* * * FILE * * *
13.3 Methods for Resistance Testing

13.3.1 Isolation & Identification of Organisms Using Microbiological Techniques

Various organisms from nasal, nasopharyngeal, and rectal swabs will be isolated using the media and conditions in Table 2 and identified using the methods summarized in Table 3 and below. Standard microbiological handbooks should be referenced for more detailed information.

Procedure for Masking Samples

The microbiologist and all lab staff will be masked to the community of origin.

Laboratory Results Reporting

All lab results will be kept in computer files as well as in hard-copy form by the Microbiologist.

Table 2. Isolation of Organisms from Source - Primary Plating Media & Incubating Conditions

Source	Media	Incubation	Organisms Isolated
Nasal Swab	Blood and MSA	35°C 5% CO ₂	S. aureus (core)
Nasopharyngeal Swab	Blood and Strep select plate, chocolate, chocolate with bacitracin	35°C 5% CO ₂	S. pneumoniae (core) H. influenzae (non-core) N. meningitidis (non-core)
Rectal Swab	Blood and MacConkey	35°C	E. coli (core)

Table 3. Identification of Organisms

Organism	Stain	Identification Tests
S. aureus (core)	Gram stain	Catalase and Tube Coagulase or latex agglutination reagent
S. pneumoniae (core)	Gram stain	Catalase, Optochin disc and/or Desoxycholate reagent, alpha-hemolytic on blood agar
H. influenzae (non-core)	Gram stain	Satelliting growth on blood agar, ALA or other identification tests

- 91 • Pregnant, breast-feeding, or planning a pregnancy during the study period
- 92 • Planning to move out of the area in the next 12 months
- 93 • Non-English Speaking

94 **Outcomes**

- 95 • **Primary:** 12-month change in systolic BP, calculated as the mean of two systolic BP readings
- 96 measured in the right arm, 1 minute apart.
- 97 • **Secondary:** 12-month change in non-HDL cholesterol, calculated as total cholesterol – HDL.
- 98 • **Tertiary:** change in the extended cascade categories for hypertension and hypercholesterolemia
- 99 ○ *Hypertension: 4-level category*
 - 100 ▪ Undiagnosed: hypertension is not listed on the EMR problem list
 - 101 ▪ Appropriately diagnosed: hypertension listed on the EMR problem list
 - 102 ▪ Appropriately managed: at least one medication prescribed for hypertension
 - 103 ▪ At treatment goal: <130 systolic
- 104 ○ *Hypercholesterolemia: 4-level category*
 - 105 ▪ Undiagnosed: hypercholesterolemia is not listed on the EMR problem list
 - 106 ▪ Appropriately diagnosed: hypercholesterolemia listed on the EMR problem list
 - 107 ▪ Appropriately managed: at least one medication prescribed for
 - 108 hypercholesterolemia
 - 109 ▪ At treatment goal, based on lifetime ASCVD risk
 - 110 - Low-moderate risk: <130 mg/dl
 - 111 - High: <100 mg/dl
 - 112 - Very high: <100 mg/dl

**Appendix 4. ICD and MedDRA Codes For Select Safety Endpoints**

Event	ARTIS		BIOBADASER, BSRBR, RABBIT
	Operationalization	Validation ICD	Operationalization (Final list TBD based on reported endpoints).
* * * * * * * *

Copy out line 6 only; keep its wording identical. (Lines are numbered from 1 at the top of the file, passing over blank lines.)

Laboratory Results Reporting